Classes, friends, and cancer

By Boni Garber – Horizon Opinion Editor

In August, Alisa Murray was unpacking for college, rehearsing daily with Bel Canto for the homecoming concert and making new friends like most college freshmen.

That was before the phone call with a devastating diagnosis: Murray’s mother Amy had stage three breast cancer. In the aftermath of receiving such news, Murray emailed her sisters, Saralyn and Annali, for comfort.

“I always knew that cancer was really common, but I had never thought that it would affect me,” said Murray. “I remember thinking she can die anytime, and I wasn’t ready for that.”

This isn’t the first time cancer has affected the Murray family. During Murray’s junior and senior years of high school, her father Randy was diagnosed with prostate cancer. After several surgeries, Randy’s prognosis was good: The cancer was gone and hasn’t resurfaced since replique montre.

The news didn’t have much time to sink in for the Murrays, a family of five including two adopted cousins. Surgery took place within the first month, along with a double mastectomy in order to rid the cancer from the infected lymph nodes.

“It came as a complete surprise,” said Murray, who now has daily interactions with her mom via email, phone or Skype.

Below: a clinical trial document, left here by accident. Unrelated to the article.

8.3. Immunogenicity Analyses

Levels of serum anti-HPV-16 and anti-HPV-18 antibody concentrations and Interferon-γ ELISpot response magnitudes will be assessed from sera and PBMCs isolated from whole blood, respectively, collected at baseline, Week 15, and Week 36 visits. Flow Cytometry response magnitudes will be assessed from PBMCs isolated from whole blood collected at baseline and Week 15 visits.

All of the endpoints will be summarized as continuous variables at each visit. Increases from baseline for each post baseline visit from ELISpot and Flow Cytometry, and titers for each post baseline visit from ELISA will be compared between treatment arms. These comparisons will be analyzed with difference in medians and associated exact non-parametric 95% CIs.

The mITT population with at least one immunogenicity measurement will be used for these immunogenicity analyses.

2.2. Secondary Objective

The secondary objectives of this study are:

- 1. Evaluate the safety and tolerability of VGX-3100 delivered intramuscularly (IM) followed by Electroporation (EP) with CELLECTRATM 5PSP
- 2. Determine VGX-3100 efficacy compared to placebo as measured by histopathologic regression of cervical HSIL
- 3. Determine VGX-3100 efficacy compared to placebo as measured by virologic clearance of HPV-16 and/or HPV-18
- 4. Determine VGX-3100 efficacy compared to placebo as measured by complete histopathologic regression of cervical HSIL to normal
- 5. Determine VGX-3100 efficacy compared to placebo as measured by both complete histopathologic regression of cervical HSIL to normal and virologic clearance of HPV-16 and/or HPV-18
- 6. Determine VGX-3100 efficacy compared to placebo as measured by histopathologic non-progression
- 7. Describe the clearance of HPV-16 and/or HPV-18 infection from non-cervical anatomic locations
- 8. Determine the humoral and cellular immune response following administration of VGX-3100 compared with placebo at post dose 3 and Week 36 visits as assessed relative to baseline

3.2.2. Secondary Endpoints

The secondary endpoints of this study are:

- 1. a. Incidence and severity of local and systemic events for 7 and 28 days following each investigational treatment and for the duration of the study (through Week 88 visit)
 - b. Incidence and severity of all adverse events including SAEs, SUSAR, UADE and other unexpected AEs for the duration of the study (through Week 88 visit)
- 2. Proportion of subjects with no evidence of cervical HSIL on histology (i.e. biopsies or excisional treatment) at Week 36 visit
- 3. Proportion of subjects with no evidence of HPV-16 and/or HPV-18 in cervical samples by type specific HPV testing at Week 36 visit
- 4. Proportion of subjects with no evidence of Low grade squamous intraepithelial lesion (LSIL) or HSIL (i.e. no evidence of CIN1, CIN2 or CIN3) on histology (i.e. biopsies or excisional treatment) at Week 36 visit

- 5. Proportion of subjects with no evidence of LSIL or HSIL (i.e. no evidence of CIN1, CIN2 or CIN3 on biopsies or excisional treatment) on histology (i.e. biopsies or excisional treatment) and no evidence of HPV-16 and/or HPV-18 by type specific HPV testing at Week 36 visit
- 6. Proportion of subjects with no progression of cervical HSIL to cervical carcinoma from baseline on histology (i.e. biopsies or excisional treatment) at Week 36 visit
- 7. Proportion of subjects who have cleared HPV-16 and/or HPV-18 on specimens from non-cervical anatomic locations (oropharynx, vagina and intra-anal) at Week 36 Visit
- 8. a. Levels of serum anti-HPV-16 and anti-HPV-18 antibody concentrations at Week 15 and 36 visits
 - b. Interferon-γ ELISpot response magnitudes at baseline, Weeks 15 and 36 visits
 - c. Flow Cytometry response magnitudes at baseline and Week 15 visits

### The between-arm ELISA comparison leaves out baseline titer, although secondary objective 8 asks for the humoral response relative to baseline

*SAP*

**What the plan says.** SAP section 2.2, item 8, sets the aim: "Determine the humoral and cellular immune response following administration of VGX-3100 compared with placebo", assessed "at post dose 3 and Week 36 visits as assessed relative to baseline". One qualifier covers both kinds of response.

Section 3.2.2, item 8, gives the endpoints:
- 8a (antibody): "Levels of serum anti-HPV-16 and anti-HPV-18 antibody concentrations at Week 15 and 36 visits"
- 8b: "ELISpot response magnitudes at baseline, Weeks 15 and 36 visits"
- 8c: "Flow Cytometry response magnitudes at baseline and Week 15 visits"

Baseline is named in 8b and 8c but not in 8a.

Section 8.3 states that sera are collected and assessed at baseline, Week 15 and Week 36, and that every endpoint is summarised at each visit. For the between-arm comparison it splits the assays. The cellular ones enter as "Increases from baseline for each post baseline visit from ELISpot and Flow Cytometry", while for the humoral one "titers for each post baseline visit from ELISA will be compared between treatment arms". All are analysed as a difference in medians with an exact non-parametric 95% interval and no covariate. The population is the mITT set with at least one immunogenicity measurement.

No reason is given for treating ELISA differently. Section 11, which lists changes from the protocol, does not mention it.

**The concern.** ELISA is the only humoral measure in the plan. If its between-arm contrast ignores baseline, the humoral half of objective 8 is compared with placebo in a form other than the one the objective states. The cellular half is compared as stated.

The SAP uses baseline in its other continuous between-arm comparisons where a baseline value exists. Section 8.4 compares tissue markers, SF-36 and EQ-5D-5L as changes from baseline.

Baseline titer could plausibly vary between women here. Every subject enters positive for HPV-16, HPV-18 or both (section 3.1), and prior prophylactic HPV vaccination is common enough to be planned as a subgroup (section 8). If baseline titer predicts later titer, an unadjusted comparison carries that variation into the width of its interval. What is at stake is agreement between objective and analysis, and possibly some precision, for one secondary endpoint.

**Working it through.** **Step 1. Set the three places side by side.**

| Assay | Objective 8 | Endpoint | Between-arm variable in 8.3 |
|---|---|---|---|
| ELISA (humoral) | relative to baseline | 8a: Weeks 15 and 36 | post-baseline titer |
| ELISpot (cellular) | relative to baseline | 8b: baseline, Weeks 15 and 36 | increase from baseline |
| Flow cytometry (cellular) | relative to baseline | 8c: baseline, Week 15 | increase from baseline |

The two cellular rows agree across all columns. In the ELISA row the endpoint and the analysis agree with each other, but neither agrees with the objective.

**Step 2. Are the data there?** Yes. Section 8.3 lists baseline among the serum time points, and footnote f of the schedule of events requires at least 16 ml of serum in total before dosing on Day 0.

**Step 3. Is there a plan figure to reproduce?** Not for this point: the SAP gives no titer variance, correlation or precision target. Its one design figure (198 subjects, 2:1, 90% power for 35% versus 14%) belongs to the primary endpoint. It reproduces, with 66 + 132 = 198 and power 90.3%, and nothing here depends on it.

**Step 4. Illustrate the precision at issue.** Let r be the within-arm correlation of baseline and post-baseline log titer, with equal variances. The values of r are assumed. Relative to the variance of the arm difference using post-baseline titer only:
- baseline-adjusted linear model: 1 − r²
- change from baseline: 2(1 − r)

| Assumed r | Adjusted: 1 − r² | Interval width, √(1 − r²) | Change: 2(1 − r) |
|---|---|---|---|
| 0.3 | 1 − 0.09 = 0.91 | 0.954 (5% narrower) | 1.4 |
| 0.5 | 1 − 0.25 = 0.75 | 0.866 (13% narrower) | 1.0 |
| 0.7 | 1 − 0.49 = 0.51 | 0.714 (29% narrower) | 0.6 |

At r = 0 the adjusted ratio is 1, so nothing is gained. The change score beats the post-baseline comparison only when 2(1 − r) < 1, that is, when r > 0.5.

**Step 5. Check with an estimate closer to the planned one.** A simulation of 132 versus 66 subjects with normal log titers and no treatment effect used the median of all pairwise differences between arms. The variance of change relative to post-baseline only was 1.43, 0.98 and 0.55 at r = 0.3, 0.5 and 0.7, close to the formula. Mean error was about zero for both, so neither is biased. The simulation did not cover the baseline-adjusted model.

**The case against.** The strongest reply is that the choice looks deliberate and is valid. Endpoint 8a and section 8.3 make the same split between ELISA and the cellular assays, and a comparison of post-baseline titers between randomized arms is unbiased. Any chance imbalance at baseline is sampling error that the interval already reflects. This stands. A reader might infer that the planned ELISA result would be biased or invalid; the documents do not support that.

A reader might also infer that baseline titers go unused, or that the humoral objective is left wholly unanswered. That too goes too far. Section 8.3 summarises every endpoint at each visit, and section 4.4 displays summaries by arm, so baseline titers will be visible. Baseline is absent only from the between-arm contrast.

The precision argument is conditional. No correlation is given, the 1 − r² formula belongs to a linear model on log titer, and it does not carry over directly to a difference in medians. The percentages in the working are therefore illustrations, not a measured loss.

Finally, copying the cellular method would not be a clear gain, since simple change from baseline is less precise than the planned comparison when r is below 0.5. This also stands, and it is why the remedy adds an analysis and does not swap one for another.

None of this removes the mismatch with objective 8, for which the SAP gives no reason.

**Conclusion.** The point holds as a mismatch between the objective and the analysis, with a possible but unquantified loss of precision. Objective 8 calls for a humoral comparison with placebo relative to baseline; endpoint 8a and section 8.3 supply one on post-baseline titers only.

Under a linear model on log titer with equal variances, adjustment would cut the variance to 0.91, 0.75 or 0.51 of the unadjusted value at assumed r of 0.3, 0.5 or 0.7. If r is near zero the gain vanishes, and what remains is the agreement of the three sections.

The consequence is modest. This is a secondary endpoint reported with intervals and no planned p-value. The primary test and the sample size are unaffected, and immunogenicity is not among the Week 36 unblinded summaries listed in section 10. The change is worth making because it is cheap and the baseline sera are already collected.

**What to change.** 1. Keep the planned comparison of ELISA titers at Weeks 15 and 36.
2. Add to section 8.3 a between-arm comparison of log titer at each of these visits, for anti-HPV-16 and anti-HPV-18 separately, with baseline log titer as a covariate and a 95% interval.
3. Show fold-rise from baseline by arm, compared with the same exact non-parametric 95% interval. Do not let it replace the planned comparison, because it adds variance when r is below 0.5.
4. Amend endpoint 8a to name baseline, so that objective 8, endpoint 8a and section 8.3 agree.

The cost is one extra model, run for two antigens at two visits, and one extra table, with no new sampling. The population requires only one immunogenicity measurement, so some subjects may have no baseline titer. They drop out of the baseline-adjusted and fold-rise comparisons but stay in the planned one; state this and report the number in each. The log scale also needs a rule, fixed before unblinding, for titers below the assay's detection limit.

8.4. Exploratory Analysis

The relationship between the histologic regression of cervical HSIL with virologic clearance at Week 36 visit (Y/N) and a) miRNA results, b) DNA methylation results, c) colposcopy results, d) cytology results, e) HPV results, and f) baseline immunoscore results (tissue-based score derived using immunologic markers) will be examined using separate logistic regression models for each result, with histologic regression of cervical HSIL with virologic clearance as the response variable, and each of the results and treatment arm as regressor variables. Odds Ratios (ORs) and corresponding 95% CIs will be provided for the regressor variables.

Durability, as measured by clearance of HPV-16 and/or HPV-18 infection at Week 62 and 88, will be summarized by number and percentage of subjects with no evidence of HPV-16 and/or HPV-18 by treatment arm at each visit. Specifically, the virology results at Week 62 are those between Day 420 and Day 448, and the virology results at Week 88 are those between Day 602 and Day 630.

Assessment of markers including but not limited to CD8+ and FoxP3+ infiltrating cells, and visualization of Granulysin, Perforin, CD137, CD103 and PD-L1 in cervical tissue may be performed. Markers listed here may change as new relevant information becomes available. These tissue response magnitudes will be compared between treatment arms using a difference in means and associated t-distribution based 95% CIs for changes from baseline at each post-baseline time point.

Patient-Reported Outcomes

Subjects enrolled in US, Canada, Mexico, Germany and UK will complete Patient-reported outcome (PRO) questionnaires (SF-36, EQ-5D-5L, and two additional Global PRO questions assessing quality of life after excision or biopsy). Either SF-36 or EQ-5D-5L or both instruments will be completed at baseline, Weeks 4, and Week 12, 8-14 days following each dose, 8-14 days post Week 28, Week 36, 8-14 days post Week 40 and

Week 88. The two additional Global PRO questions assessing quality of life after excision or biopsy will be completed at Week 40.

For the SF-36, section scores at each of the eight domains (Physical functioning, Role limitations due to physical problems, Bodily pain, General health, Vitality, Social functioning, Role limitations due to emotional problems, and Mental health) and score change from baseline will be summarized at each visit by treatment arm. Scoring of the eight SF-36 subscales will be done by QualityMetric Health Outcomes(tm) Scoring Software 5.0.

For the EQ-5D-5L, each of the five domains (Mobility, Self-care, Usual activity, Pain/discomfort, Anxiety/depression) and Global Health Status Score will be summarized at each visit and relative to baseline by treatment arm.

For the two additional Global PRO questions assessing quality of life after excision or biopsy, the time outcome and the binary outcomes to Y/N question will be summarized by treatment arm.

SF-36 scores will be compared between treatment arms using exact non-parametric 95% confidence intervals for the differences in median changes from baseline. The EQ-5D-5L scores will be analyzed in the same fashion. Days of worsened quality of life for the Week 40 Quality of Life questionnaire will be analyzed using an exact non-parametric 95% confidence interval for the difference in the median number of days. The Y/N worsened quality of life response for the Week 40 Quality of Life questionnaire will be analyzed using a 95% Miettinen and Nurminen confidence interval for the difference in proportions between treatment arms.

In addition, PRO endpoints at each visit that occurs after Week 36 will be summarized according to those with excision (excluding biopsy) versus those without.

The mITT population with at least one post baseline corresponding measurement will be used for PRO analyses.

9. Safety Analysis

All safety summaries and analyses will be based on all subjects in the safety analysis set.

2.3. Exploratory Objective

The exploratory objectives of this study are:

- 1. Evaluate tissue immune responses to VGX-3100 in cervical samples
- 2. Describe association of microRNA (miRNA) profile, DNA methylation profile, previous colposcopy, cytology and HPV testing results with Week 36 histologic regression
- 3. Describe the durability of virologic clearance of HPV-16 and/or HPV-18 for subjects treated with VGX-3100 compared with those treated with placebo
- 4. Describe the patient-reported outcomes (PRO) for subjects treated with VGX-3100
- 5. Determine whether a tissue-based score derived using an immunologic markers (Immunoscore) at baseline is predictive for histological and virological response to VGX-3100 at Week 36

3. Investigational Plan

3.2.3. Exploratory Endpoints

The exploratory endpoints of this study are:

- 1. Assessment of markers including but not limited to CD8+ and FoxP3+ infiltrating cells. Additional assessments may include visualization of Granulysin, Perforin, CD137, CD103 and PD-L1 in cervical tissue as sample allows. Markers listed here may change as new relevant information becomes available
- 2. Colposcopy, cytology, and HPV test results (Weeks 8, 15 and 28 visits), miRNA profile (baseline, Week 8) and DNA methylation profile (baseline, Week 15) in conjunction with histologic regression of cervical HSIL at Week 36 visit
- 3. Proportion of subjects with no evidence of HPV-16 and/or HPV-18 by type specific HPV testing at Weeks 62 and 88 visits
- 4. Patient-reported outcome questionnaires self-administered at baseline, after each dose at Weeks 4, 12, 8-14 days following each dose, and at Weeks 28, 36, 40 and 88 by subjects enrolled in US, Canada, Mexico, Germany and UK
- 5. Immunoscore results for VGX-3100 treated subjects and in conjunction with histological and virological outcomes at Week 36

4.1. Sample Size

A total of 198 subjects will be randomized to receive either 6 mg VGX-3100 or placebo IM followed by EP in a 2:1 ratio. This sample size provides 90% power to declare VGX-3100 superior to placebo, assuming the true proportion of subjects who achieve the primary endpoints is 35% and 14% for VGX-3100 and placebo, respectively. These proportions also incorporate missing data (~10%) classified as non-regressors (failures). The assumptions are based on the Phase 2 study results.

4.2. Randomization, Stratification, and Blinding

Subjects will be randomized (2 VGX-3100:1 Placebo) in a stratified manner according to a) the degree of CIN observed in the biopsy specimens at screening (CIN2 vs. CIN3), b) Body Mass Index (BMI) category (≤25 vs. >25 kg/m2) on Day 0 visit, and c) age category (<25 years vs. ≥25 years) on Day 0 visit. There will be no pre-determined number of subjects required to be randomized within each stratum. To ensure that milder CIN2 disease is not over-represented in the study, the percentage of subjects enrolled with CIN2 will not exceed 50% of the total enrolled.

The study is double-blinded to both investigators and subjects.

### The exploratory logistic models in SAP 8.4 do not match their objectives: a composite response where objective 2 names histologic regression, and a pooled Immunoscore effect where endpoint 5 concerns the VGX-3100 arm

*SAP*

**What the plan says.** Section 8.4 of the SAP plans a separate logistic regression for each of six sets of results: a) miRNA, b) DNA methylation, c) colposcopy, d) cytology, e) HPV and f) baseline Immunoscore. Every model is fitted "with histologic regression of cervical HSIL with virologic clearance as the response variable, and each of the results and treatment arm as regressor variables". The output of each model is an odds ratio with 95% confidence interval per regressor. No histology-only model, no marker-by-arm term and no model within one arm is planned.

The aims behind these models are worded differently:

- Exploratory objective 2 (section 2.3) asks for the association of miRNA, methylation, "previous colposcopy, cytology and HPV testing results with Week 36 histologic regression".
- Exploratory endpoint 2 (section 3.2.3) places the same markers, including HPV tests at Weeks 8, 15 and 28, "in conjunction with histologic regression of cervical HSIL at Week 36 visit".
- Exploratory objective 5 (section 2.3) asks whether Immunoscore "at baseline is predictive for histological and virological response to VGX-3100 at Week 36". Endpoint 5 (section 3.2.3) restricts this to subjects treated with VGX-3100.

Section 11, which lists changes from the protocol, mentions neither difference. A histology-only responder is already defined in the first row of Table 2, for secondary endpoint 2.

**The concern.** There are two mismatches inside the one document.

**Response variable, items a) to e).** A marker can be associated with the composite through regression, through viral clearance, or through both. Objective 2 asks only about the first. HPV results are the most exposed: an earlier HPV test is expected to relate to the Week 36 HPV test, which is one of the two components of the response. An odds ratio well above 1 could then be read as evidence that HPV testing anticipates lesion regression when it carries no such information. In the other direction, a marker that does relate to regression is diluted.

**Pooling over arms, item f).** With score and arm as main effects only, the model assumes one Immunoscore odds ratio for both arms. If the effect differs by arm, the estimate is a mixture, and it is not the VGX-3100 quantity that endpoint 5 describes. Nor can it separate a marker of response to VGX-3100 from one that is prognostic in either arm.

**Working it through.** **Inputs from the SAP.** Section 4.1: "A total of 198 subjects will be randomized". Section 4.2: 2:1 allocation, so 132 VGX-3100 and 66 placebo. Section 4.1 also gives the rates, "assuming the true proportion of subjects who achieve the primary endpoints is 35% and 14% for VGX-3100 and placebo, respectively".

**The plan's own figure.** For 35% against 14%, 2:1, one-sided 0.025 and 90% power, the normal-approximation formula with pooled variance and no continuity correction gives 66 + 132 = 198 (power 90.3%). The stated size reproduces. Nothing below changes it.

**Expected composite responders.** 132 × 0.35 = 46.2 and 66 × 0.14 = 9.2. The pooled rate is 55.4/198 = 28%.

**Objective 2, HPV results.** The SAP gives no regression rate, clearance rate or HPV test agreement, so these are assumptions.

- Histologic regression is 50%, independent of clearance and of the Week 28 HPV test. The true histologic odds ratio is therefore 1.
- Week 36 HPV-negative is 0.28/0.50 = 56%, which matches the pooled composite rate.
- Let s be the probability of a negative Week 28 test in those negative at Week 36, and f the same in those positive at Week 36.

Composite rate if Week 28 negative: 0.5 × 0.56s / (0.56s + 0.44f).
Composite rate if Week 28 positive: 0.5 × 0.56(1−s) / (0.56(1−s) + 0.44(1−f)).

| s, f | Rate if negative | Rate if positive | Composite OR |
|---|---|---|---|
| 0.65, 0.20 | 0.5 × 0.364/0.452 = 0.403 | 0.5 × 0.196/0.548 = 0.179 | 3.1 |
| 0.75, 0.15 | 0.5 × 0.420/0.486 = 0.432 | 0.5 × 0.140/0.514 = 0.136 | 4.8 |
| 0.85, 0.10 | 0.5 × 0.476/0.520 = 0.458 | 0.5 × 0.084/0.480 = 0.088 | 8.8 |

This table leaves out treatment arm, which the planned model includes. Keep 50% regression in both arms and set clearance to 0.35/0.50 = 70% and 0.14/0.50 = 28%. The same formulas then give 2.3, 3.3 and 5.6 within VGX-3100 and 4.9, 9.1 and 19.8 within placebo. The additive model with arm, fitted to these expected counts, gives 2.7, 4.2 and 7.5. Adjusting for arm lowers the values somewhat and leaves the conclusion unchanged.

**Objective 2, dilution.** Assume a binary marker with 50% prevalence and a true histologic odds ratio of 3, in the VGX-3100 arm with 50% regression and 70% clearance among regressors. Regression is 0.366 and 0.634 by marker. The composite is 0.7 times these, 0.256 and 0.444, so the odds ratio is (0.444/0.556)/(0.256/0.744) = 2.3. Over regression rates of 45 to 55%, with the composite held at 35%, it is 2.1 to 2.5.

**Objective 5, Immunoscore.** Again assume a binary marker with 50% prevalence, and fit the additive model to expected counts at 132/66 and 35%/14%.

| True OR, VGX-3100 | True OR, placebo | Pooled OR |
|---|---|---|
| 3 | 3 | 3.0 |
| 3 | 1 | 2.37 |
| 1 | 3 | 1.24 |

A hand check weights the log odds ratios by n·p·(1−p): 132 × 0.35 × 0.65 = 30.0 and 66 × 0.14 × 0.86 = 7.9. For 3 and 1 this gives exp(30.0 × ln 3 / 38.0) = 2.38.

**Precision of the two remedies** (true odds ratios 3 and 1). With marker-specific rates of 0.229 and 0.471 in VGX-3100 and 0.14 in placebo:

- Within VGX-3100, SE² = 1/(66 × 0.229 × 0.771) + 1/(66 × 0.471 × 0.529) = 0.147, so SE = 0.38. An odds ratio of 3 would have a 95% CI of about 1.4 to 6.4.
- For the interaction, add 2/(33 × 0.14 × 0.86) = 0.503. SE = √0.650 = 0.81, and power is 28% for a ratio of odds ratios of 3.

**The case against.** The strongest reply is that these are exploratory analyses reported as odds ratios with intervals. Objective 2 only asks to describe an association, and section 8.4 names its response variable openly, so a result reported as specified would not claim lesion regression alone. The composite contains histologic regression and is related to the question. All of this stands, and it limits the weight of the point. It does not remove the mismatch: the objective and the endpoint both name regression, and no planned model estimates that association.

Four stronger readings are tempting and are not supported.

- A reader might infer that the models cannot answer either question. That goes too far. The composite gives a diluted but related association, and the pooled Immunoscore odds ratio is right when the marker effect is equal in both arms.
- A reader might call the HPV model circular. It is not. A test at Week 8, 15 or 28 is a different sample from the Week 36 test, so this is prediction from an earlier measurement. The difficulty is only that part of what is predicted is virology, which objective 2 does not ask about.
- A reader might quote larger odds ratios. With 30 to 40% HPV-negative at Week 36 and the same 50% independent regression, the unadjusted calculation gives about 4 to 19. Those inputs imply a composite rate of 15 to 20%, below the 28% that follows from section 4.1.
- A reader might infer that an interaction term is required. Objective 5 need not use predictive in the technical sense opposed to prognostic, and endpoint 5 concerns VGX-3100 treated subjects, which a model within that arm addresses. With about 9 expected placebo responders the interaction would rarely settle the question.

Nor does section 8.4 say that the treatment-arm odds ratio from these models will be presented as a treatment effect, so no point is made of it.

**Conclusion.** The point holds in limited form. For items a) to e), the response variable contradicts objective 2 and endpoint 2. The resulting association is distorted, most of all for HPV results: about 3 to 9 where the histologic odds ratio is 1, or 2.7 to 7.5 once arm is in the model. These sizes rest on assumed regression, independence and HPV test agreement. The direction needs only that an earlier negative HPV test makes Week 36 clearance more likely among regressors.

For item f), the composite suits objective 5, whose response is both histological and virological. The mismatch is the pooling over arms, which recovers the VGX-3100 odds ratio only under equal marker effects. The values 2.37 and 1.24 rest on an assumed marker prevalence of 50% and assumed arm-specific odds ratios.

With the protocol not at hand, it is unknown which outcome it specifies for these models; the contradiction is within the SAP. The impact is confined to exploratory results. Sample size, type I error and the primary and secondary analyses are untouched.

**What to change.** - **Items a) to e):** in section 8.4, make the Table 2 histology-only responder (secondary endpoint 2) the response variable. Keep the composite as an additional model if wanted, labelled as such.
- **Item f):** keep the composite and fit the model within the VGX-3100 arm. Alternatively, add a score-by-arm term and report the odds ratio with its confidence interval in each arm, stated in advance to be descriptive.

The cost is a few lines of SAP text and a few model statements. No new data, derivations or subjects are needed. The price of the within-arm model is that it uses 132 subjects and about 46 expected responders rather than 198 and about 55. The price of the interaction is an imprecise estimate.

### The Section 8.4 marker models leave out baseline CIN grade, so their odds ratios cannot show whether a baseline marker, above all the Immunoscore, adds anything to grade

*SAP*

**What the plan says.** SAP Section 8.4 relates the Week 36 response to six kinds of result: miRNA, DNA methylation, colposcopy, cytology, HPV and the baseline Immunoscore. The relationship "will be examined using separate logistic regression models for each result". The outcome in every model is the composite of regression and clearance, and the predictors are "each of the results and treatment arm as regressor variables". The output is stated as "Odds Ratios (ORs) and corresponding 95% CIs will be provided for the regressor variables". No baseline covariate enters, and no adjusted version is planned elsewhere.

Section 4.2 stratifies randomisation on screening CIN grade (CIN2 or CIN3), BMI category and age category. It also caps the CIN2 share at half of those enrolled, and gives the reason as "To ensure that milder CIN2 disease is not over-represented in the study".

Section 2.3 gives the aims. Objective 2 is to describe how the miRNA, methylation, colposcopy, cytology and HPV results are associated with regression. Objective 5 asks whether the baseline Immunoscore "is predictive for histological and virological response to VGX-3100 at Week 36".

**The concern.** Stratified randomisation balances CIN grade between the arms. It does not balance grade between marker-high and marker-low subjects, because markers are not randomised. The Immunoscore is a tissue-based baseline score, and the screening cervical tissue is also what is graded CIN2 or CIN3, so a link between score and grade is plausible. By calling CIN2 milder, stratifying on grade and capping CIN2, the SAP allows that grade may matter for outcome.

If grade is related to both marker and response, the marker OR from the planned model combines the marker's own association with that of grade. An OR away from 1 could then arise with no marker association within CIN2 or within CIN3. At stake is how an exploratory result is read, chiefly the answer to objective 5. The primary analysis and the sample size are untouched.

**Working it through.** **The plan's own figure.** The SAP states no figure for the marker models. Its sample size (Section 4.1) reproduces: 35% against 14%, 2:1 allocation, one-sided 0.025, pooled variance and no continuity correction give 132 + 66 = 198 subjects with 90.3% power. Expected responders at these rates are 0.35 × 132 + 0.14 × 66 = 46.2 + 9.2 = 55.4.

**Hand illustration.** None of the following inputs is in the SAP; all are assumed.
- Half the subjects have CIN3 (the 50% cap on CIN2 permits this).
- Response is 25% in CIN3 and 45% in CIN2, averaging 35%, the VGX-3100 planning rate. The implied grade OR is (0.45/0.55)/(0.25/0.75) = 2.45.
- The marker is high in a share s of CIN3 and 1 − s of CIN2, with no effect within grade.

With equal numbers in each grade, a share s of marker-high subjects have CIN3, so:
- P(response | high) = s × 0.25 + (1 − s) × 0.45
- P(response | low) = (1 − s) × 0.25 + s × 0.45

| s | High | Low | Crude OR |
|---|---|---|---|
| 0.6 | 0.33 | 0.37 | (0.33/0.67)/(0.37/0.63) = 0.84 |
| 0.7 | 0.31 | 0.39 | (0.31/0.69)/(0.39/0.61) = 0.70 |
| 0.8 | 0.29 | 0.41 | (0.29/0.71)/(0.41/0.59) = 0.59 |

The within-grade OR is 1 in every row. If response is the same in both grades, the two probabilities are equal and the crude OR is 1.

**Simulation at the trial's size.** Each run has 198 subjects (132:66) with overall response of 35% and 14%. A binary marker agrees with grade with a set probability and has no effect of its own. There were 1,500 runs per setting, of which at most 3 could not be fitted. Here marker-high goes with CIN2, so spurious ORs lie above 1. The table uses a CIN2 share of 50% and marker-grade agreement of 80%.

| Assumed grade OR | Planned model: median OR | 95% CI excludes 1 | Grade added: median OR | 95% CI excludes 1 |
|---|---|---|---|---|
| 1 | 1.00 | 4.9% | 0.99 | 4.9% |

Fifteen hours away from home, Murray says that she copes through running and praying.

“Initially, after finding out about the cancer, I don’t remember being mad at God,” said Murray, “I just remembering wondering about if I could handle this, and then thinking that I would never be ready for my mom to die.”

Facing the concept and reality of death, especially far away from home, is scary, but Murray tries to stay positive.

“Just knowing that I can hop on a plane and be home in five hours if anything major happens really helps,” she said.

But, Murray says she still continues to fear the unknown.

“Mom is a person I can tell more things to than I can to my friends. She’s always been there for me, and I can’t imagine ever not needing her.”

Amy is still receiving chemotherapy, but at this time the cancer has relapsed. Murray says she’s still weak and needs to be careful about moving, cuts and scrapes or lifting heavy objects, but is recovering, albeit slowly, at home.

For Murray, the news of cancer has not stopped her participation in college activities. An active member in Bel Canto, Student Advisory Board and a Women’s Group, Murray seems impenetrable, but underneath she says she struggles. To her fellow classmates Murray gives this advice:

“Don’t be afraid to tell people how you are really feeling. Always find that group of friends that you can trust.”

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